Thank you for taking the time to visit my blog. I suppose you could call it the 'Bridget Jones' Diary' (for the wedding industry); I've created it really as a way for me to vent about my upcoming nuptials without boring my nearest and dearest about things that, well, just aren't that important to them but are all I seem to think about now I'm a fully fledged member of the Engagement Club.

Friday, 9 September 2011

Bridezillas, Please Take Note!

In light of recent events, (those of you on Twitter may already be accustomed to my woes) I thought it may be appropriate to write a Jerry Springer ‘Last Word’ kind of post.

You see, weddings are THE occasion that celebrates the love and devotion between two people who are happy to commit and spend the rest of their lives together.  Naturally, the two people will want their nearest and dearest to witness their commitment to each other when they express their vows to one another, be it, in the eyes of God or during a civil ceremony.

Traditionally, this is all that happened at a wedding.  It was once enough for two people in love to ask their friends and families to come together for one day to celebrate, be happy for the couple involved and cease the opportunity for the families to unite. 

These were the times before us, the times when a bride wore white because she actually deserved to and the husband traditionally carried their new wife over the threshold.  Heck, if you actually lived with your spouse prior to marriage then you had a quiet wedding and no fanfare at all! The big shindig, booze up and frolics on the hen and stag all came about at a later date (of which, I think we can all agree, are pleased about).

My point is, your wedding day is truly about getting married to the man (or woman) that you love and have willingly vowed to spend your life with.  Please don’t allow yourself, your sister, daughter, mum, cousin, aunt or whoever it is you know that is getting to be a bit of a Bridezilla, to think that the highlight and most important part of the day will be something which in essence, is a bit trivial in the cold light of day; the seating arrangements, the food choice, whether the cake has 2 tiers or 10, or the entertainment for your guests.  In fairness, your guests will be happy for you with whatever you choose and appreciate the fact that you have invited them to attend, witness and celebrate with you on one of the most special days of both of your lives.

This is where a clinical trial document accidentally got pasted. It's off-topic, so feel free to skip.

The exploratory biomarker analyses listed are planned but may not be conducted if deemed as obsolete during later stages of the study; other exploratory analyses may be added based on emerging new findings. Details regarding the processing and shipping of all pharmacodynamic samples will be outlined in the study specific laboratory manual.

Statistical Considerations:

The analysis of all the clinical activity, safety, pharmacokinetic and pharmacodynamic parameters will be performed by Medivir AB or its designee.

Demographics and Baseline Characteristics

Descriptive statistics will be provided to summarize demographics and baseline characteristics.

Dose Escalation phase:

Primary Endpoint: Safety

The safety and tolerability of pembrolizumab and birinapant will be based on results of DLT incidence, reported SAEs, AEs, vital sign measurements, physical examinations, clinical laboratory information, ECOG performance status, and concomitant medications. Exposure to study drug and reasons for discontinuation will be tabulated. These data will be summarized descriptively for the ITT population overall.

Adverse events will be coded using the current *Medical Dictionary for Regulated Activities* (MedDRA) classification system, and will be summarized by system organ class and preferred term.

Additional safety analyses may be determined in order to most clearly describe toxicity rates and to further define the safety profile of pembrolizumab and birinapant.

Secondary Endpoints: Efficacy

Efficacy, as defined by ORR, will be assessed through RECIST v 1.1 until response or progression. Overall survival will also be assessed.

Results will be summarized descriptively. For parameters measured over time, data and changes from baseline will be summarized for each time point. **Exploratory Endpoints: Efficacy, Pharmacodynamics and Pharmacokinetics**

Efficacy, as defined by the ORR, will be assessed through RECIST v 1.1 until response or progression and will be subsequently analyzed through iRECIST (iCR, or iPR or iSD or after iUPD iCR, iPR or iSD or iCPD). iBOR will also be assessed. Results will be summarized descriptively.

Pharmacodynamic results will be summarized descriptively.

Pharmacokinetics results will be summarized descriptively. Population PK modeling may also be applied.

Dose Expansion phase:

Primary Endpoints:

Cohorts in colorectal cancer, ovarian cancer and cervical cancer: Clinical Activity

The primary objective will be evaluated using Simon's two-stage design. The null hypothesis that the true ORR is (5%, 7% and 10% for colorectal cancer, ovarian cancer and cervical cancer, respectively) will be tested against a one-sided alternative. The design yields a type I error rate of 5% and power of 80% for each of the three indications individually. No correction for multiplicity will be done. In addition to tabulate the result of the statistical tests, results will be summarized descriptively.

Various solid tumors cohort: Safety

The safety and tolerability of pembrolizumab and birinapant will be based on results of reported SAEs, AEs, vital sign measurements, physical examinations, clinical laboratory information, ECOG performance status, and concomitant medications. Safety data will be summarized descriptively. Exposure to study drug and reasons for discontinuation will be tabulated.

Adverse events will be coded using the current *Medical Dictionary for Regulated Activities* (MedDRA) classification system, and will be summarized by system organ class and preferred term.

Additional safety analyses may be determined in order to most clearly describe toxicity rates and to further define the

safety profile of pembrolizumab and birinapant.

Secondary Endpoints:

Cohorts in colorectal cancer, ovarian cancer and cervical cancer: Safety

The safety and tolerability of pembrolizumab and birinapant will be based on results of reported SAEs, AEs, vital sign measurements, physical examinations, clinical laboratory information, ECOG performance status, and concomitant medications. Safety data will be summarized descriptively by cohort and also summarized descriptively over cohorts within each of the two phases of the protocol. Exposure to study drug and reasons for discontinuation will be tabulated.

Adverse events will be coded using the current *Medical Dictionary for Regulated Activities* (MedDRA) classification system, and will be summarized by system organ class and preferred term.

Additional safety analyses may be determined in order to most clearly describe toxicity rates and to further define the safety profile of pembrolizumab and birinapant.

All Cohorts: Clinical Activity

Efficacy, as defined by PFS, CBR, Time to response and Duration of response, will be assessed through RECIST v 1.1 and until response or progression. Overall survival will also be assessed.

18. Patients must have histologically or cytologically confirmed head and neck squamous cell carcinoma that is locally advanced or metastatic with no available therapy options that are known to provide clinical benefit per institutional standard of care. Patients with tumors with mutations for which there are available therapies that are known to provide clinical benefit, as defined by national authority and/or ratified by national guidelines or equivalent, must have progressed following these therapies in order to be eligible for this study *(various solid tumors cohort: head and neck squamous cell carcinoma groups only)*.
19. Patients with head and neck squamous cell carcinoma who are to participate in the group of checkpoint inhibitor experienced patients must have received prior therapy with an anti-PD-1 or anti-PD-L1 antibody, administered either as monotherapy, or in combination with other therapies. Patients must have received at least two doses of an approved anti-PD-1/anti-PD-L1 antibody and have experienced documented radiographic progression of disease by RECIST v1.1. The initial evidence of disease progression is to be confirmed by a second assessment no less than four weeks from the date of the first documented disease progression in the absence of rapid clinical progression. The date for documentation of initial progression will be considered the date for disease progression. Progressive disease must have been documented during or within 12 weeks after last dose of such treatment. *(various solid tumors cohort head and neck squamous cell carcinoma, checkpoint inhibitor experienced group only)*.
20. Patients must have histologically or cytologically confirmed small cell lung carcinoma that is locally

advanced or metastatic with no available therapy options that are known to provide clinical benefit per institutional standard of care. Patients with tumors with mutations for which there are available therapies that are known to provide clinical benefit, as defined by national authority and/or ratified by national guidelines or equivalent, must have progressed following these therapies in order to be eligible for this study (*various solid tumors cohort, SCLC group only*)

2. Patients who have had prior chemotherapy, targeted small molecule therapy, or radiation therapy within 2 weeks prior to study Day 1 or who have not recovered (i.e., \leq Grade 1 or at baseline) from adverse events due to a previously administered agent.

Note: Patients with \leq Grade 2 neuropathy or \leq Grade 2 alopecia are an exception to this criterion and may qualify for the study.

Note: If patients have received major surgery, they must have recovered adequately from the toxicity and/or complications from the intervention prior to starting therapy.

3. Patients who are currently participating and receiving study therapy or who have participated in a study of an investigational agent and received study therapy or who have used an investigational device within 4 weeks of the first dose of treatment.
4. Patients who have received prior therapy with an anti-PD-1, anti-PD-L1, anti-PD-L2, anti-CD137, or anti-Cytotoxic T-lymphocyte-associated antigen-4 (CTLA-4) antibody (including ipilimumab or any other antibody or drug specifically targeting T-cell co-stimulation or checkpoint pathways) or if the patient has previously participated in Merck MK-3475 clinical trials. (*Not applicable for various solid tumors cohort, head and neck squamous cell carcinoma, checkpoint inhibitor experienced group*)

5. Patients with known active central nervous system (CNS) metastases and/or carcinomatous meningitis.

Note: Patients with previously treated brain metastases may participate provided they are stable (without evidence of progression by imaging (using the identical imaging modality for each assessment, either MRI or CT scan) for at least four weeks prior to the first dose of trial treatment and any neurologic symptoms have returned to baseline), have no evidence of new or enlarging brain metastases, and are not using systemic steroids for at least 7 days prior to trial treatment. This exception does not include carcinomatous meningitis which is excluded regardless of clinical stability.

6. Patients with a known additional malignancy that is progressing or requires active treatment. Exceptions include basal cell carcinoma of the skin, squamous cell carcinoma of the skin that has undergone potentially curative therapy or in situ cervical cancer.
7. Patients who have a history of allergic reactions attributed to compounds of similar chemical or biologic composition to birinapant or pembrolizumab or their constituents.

Getting over-emotional at the fact your cousin’s, best friend’s auntie had the same band as you is, to me, pretty bloody stupid.  So what if your next door neighbour wants the same colour scheme as what you’ve planned?  Who cares (apart from maybe you) that your invitations resemble the tiniest bit to the one you’ve just received for your other half’s sister’s friends wedding?

Another thing I think is key; don't be in competition with somebody else you know who is planning their day.  That is exactly what is it.  Their day.  Yours is completely separate and where the phrase "different strokes for different folks" is extremely important to remember. 

Your friend may love the idea of having a carnival or circus themed wedding, filled with fun and featuring bright colours and things to entertain in every direction you look.  This, on the other hand, may be your idea of hell.  And vice versa.  Do you see my point yet?  Do you? 

I'm not trying to put a dampner on anyone's day (honestly, I'm not).  It is, afterall, one of, if not THE most important day of your lives.  It's just that after going through this scenario over the last couple of weeks, with it heightening in the last few days, I've pondered over what is the meaning of marriage and how scarily huge the wedding industry is and how we can all get sucked in to thinking, what fundamentally is a jolly good knees up, is the most significant part of the day.  It isn't.

Please just take a step back from the Wedding Bubble you have surrounded yourself in for the past few months.  Remember that life is still carrying on as normal and will continue to do so after the event.  Most importantly, remember that this day is about you and your partner, standing in front of each other and your loved ones (who will continue to love both of you no matter what centrepiece you’ve chosen), to hear you vow to love and to cherish, from this day forward.

Love is all you need.

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